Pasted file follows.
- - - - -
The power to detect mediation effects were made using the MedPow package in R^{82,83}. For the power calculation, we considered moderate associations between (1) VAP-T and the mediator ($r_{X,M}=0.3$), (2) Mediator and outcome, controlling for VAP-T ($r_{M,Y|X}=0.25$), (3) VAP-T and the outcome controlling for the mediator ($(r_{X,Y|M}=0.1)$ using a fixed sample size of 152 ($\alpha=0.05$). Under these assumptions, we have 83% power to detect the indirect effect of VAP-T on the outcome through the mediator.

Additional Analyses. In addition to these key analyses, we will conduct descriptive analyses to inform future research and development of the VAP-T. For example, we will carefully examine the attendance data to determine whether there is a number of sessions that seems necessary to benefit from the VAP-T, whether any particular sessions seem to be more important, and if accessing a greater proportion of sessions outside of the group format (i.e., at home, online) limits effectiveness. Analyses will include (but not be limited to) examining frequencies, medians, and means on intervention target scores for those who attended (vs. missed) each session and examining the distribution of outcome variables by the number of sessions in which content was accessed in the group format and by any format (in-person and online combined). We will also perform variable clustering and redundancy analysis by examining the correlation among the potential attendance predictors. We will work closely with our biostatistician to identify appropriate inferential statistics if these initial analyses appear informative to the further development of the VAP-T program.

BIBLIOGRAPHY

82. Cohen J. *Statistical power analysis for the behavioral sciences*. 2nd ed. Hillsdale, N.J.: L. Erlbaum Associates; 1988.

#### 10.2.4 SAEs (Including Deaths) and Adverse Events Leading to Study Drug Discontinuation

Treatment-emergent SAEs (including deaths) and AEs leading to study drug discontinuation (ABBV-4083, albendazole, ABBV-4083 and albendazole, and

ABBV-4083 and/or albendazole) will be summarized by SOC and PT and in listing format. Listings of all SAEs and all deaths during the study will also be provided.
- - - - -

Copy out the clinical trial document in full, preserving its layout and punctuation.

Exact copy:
The power to detect mediation effects were made using the MedPow package in R^{82,83}. For the power calculation, we considered moderate associations between (1) VAP-T and the mediator ($r_{X,M}=0.3$), (2) Mediator and outcome, controlling for VAP-T ($r_{M,Y|X}=0.25$), (3) VAP-T and the outcome controlling for the mediator ($(r_{X,Y|M}=0.1)$ using a fixed sample size of 152 ($\alpha=0.05$). Under these assumptions, we have 83% power to detect the indirect effect of VAP-T on the outcome through the mediator.

Additional Analyses. In addition to these key analyses, we will conduct descriptive analyses to inform future research and development of the VAP-T. For example, we will carefully examine the attendance data to determine whether there is a number of sessions that seems necessary to benefit from the VAP-T, whether any particular sessions seem to be more important, and if accessing a greater proportion of sessions outside of the group format (i.e., at home, online) limits effectiveness. Analyses will include (but not be limited to) examining frequencies, medians, and means on intervention target scores for those who attended (vs. missed) each session and examining the distribution of outcome variables by the number of sessions in which content was accessed in the group format and by any format (in-person and online combined). We will also perform variable clustering and redundancy analysis by examining the correlation among the potential attendance predictors. We will work closely with our biostatistician to identify appropriate inferential statistics if these initial analyses appear informative to the further development of the VAP-T program.

BIBLIOGRAPHY

82. Cohen J. *Statistical power analysis for the behavioral sciences*. 2nd ed. Hillsdale, N.J.: L. Erlbaum Associates; 1988.

#### 10.2.4 SAEs (Including Deaths) and Adverse Events Leading to Study Drug Discontinuation

Treatment-emergent SAEs (including deaths) and AEs leading to study drug discontinuation (ABBV-4083, albendazole, ABBV-4083 and albendazole, and

ABBV-4083 and/or albendazole) will be summarized by SOC and PT and in listing format. Listings of all SAEs and all deaths during the study will also be provided.